BeamishWe didn’t stay for the session, as it happens, but it did look like it was going to be a good one; plenty of regulars were arriving for it just as we were leaving, which is always a good sign.

All in all, J McNeill’s is a great little spot on Capel Street for those seeking out a more traditional pub experience vs a bar or club setting, but within easy walking distance of a wide variety of options if your afternoon or evening (or even morning, if you started just down the road at Slattery’s at 7 am – no judgement, I mean, we’ve recorded a Beer Ladies Podcast episode on early houses there, as you do) is just getting started…

Pub fireplaceWhere: J. McNeill’s Pub, 140 Capel St, North City, Dublin, D01 F9R2
Access from the city centre: Buses 13, 27, 54A, 77A, 123, 150, 151; 12ish minute walk
Food: Toasties and the usual peanuts and crisps
Sport: GAA, rugby, football, etc
TVs: Scattered here and there around the pub
Music: Trad session most evenings
Family-friendliness: Probably not the best spot for the littles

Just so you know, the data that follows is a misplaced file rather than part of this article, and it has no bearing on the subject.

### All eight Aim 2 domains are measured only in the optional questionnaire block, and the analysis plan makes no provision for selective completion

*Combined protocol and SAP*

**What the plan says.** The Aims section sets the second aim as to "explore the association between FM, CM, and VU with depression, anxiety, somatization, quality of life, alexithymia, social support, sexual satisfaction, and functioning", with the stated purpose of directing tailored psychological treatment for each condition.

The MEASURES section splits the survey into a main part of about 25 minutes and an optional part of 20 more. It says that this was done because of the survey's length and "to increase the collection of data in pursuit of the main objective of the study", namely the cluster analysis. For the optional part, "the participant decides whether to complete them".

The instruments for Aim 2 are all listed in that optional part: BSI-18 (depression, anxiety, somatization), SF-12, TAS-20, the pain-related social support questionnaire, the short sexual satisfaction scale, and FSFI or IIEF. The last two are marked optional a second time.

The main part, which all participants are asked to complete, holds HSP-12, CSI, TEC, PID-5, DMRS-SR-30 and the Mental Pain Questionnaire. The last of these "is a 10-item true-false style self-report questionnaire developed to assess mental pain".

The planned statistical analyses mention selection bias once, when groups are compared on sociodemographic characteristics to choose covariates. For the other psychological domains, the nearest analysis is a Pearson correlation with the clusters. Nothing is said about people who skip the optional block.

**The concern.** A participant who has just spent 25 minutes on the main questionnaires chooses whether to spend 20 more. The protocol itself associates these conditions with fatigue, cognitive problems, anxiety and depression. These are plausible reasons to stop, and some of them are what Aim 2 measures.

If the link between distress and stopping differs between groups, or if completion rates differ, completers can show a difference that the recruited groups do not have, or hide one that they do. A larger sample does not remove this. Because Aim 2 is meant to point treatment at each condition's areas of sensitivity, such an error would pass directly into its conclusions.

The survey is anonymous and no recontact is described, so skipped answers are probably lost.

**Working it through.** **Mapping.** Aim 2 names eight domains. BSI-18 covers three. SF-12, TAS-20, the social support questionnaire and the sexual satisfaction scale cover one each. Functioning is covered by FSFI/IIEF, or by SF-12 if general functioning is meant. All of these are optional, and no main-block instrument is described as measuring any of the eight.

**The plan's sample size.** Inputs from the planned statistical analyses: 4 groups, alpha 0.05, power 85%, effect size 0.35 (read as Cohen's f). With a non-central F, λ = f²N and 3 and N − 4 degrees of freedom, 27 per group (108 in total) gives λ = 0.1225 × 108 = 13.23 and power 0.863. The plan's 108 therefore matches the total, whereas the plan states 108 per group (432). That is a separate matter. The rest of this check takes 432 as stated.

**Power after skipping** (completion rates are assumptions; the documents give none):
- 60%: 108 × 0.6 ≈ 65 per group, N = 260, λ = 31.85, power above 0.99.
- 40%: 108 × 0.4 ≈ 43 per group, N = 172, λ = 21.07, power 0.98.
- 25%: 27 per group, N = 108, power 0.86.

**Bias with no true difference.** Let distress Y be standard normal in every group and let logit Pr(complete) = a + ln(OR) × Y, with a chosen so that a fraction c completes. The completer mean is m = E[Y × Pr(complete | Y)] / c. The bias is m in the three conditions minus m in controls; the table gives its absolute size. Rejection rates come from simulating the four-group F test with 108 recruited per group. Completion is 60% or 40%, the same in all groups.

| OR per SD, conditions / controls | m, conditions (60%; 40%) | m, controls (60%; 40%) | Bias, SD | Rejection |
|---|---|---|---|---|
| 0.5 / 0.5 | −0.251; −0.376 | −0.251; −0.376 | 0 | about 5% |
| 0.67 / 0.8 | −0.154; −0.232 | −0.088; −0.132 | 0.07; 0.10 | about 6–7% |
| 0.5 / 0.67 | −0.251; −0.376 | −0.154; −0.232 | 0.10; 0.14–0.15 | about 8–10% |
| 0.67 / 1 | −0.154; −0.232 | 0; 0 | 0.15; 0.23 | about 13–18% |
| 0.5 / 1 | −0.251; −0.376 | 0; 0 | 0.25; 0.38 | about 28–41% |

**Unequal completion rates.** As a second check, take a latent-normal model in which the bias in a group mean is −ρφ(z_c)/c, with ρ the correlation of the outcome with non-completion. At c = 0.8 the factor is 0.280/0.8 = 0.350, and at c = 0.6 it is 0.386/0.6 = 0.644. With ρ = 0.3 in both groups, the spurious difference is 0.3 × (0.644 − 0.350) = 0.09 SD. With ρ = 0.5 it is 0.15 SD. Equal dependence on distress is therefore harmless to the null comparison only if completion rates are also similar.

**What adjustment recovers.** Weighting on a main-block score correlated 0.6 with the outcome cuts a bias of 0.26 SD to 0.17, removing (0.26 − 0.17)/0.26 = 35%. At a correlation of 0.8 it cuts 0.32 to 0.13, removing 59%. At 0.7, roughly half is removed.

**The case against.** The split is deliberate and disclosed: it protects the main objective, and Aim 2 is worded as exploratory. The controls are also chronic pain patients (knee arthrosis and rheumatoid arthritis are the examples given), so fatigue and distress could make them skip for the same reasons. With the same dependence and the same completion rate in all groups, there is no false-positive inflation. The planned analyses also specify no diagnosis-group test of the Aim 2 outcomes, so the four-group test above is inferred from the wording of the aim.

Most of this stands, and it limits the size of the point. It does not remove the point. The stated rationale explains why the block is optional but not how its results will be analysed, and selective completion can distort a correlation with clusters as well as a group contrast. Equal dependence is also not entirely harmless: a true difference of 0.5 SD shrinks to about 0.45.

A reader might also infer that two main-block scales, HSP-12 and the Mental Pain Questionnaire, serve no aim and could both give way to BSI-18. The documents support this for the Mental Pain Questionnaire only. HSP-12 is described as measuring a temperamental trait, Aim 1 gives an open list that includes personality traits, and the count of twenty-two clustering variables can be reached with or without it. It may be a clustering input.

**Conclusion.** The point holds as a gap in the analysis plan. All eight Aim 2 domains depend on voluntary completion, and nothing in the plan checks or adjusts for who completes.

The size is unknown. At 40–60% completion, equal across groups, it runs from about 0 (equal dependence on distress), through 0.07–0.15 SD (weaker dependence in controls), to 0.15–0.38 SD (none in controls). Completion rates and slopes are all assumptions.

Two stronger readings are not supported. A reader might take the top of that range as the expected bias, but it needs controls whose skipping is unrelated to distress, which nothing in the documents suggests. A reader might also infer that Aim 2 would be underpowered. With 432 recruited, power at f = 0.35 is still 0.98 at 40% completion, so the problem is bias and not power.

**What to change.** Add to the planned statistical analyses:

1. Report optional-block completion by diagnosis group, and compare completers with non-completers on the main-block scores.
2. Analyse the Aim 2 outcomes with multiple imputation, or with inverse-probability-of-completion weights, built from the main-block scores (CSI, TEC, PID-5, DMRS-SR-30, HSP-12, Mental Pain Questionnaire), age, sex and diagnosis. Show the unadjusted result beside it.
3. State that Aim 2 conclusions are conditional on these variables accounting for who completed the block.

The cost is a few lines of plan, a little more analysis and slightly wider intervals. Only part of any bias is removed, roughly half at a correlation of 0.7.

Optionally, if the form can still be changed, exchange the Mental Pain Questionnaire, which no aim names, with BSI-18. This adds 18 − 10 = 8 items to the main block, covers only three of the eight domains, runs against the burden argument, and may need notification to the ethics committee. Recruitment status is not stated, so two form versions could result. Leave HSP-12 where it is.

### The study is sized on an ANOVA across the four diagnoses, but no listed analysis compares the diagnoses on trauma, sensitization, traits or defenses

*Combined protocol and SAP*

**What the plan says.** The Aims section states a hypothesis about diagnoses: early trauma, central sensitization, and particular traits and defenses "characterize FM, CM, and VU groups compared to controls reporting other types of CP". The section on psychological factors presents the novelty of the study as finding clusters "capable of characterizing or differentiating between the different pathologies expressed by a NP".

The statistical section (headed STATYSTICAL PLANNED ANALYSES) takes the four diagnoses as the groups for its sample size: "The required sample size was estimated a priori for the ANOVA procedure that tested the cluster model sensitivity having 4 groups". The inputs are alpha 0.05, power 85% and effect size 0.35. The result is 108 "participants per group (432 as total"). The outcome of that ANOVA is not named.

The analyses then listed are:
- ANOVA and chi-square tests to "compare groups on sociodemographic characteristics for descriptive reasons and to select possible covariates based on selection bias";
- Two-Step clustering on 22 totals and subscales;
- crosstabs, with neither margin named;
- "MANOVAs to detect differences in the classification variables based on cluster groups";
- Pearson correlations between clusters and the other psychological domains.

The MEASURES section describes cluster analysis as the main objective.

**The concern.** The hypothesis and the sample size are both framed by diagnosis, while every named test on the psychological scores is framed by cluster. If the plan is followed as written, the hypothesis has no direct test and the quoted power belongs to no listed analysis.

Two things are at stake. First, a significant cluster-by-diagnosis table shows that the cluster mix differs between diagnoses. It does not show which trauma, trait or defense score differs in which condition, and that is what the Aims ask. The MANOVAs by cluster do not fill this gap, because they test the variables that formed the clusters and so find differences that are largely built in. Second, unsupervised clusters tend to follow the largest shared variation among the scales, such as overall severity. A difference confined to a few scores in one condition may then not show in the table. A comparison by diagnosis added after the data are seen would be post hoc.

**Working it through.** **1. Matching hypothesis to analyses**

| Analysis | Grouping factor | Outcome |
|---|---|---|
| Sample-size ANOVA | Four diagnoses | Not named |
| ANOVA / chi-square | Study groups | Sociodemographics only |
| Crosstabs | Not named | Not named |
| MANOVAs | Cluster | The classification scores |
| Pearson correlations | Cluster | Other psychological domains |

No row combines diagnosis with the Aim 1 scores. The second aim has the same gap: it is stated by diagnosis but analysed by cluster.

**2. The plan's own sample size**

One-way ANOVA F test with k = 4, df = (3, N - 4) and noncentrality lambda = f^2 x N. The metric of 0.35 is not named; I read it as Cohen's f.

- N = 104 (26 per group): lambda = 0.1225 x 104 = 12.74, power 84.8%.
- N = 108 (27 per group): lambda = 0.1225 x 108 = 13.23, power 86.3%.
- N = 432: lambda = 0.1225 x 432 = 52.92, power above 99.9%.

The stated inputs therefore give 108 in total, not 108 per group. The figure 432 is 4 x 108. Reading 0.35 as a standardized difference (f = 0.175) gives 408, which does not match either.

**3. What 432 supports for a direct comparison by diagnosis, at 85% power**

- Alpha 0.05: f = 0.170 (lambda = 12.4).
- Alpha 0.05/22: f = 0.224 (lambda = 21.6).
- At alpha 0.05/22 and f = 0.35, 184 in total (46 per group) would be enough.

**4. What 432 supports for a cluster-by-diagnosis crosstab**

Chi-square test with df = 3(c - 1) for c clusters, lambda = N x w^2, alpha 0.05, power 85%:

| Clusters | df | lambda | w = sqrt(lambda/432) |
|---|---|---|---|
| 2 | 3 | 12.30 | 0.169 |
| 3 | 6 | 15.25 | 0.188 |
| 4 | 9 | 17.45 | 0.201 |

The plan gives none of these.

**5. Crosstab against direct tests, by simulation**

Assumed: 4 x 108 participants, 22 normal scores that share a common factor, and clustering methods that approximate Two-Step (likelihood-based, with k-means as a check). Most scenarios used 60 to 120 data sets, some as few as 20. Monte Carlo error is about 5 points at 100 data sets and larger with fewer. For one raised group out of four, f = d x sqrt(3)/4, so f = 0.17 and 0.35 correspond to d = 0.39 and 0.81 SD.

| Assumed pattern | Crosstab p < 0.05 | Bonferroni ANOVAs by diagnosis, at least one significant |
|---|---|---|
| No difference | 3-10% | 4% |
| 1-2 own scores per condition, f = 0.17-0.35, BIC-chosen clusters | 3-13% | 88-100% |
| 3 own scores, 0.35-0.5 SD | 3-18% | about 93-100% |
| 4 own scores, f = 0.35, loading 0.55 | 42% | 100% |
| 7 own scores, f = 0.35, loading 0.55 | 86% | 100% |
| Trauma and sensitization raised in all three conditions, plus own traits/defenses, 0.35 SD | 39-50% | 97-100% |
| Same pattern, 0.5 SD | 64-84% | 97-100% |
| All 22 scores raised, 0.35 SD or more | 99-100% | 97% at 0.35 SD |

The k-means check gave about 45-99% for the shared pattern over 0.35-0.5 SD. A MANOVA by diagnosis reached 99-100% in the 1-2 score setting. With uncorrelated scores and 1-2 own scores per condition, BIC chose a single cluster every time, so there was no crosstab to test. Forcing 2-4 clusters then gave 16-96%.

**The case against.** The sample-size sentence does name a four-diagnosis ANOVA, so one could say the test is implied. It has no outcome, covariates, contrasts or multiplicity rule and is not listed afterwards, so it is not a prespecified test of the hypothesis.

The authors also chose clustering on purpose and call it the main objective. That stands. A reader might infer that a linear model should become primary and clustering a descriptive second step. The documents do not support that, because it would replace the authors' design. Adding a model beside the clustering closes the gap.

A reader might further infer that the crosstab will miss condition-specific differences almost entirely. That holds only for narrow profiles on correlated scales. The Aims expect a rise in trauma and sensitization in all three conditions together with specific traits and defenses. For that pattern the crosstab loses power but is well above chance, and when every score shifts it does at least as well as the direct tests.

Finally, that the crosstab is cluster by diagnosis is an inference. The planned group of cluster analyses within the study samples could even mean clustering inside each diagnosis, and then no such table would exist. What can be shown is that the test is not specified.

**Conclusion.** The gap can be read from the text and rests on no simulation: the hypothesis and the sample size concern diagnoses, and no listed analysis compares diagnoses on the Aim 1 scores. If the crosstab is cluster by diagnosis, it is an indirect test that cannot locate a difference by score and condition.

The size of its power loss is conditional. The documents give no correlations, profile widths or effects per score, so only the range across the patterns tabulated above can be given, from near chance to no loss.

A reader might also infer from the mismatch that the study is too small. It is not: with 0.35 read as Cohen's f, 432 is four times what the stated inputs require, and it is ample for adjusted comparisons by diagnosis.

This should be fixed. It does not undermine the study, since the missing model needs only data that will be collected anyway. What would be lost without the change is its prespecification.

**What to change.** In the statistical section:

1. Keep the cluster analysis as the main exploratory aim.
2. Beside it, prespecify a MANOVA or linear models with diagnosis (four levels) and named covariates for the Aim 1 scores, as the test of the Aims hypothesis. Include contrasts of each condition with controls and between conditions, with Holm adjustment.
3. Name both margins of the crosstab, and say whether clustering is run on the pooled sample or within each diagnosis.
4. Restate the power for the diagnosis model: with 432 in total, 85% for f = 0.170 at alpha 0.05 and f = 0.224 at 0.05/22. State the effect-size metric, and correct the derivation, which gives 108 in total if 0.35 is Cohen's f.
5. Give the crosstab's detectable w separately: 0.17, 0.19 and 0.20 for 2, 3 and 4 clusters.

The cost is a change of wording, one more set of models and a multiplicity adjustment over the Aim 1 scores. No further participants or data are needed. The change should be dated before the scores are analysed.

Pub-crawl-ability: High – Capel Street is lined with pubs and bars, including Slattery’s, The Boar’s Head, The Black Sheep and The Underdog, to pick just a few, with even more like The Beer Temple/The Oak and The Lord Edward just across the river…
Haunted: No obvious lore, but the walls look like they’ve seen things…
Local sites of note: Capel Street, Jervis Centre, National Leprechaun Museum, Henry Street shopping area
Other notes: Two lovely fireplaces
Socials: Facebook

Weirdo Guide to Dublin Pubs: The Ivy House

Outside The Ivy HouseWelcome to the new home for Weirdo Guide to Dublin Pubs! If you’re a regular visitor, you’ll notice we’ve spun off to a new, stand-alone site, just in time for the first anniversary of this series, and we’ll be adding some new features and categories as we go. With that bit of housekeeping out of the way, we’re back to normal service with another Northside pub – The Ivy House in Drumcondra.